August 08, 2020
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Degrees Of Pain On Calculus Of Caste

A new discourse on caste sweeps the campuses

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Degrees Of Pain On Calculus Of Caste
Students at University of Hyderabad seeking justice for Rohith Vemula
Photo by PTI
Degrees Of Pain On Calculus Of Caste

When 26-year-old Roh­ith Vemula left behind a heart-breaking suicide note on January 17, 2016, describing his birth as “a fatal accident”, a shocked nation stirred in anger. The accident, of course, was the Dalit tag, which dogged him all his life. But his death has started campus debates on caste and discrimination against SC/STs and other marginalised groups. This is not only happening at the University of Hyderabad (UoH), of which Vemula was a student, but at campuses across India—nothwithstanding efforts to play down how the suicide might have been precipitated by gross interference by a Union minister from the state and Smr­iti Irani’s HRD ministry in what was essentially a minor scuffle between students. Also being discussed is Vemula’s political journey, of how he started with the Students Federation of India (SFI), the student wing of the CPI(M), but later moved to the Ambedkar Students Association (ASA), where he discovered an ideology that appealed to him, one that aimed at a casteless, classless society.

At UoH, the media, politicians, activists and intellectuals are barred for now. But it’s still roiling. Pedapudi Vijay, a PhD student and Vemula’s batchmate, who also faced suspension with him, speaks of three core demands: a) a Rohith Act to end caste discrimination on the campus; b) removal of the vice-chancellor, who had suspended Vemula and four other Dalit students; c) withdrawal of cases against protesting students and faculty.

Says Vijay, “Earlier, many students at UoH remained neutral to caste politics. After Rohith’s suicide, however, there is an increased awareness. It is sad that this required the death of a promising scholar.”

Student leader Dontha Prashanth says vice-chancellor Appa Rao’s “boycotting Dalit scholars, not responding to Rohith’s death and refusing to consult his friends/relatives has resulted in a deep distrust among Dalit students of the varsity management.” The PhD student explains that many students are now taking a serious interest in Ambdekarite philosophy.

Prof Kodanda Ram of Osmania University, who was also a leader of the Telangana movement, recollects his own days in UoH in 1980, when he was a PhD student. “Then too, we felt that Dalit students were being discriminated against, particularly in the sciences. The pressure on students from rural, marginalised com­m­­unities was immense,” recalls the academician.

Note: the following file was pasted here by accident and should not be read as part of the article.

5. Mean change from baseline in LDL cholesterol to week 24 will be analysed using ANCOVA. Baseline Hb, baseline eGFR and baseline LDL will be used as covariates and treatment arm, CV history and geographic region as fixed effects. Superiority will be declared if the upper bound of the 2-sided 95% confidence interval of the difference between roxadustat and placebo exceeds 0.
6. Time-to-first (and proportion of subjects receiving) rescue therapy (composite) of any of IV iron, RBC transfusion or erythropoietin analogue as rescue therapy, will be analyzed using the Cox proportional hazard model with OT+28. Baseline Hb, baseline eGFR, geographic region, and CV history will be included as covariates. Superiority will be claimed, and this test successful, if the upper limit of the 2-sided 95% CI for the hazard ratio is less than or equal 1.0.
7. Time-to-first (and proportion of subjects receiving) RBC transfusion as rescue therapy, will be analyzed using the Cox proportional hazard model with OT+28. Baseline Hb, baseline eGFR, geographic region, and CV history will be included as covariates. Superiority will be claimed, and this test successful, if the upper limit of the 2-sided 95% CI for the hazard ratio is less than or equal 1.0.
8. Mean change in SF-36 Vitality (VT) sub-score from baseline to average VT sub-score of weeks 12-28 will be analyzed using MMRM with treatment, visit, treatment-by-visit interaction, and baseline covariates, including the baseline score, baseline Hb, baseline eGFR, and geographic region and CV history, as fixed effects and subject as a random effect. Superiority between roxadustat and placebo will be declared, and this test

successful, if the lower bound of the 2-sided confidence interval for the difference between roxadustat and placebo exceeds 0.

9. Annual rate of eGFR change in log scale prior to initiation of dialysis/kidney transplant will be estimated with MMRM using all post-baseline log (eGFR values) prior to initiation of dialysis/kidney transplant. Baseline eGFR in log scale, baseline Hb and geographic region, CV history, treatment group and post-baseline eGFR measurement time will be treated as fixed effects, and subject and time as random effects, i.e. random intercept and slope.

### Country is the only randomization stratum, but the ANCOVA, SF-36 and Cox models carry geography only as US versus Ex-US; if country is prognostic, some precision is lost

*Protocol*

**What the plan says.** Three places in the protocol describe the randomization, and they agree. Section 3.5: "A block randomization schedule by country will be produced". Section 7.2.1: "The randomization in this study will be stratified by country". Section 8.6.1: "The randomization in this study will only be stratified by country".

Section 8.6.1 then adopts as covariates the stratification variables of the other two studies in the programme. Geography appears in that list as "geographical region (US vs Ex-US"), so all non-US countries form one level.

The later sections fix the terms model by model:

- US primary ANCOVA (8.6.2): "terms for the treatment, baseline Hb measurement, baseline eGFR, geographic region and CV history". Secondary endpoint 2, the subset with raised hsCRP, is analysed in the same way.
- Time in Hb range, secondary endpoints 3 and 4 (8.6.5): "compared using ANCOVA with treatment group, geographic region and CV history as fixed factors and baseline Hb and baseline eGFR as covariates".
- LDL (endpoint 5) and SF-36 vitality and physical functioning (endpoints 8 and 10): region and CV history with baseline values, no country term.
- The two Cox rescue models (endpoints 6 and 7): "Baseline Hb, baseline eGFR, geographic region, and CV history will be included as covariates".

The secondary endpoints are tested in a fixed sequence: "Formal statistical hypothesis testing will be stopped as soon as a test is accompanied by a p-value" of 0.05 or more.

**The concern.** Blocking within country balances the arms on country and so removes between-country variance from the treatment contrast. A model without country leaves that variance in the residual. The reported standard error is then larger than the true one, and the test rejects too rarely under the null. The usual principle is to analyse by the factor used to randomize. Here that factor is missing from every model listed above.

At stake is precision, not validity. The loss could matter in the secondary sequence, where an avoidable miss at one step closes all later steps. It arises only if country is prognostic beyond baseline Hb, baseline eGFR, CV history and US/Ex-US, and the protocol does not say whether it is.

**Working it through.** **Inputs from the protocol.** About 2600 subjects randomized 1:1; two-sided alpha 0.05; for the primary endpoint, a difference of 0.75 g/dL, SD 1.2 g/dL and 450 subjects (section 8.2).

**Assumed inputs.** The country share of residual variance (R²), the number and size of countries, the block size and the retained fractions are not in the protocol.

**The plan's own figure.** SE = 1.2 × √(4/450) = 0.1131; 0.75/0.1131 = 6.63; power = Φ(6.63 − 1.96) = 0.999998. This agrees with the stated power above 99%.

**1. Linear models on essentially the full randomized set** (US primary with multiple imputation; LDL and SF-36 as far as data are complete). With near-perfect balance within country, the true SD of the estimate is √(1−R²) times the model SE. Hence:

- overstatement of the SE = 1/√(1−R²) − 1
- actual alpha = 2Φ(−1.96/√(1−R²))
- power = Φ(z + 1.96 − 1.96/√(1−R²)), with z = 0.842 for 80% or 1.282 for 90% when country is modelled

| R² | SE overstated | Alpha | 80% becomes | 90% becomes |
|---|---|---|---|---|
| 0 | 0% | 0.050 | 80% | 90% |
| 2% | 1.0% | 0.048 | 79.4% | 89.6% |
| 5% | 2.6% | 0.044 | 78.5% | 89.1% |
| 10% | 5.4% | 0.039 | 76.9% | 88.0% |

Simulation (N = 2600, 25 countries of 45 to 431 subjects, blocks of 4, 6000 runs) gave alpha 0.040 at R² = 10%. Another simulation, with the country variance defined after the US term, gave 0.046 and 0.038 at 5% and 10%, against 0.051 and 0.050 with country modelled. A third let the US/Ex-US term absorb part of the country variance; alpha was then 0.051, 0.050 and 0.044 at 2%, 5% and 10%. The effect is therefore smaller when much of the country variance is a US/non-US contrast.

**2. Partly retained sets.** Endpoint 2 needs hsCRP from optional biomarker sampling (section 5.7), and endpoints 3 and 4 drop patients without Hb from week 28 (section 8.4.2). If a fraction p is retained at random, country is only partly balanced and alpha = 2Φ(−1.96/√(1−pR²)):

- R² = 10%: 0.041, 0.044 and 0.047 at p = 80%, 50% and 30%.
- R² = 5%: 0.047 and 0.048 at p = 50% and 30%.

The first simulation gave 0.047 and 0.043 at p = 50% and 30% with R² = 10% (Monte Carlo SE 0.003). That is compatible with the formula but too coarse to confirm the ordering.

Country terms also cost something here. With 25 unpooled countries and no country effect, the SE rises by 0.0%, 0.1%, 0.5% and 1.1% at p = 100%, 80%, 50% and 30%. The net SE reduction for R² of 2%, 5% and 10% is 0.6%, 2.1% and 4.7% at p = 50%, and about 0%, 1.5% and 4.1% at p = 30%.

The Vemula suicide and the JNU affair have prompted discussions and debates on caste, reservations and discrimination on campuses across the country.

But if earlier, students with right, left and centrist ideologies debated and later shared their chai and samosas, today, one can feel the tension between them. ABVP leader Susheel Kumar, who was allegedly part of a scuffle with Vemula, says he is greeted with banners calling him a murderer.    

While Prashant states that UoH feels like a jail today because of several curbs on people entering the campus, Appa Rao says such curbs were essential because many “ill-informed people” were putting out quotes that were misguiding the media.

Dalit Stree Shakti founder Jhansi Geddam feels that the movement in UoH might not sustain itself unless there is a proper intellectual guidance. “Sure, students are now talking about Ambedkar. But frankly, I don’t see any deshdrohis or deshbhakts in this churning. We cannot lay strong foundations on the basis of caste. So what we need are not caste-based organisations but a casteless society,” says Jhansi, explaining what Ambedkar actually envisioned.

“An attempt to abolish scholarships to Dalits is being implemented stealthily by the Union government and as part of it scholarships to Dalit scholars is withheld for more than six months. Dalit students enter campuses with great personal eff­orts and this is not liked by the dominant caste sections,” says Jhansi Geddam.

Political analyst and writer Telkapalli Ravi says the 125th birth anniversary of Ambedkar has become even more relevant today “because of the reactionary onslaught of rightist forces.” “If you notice,” he says, “nobody really condemns or contradicts Ambedkar. But the contradictions inherent in Indian society, which found play in UoH and JNU in recent times, are brought out by Ambedkar,” he adds.

By Madhavi Tata in Hyderabad

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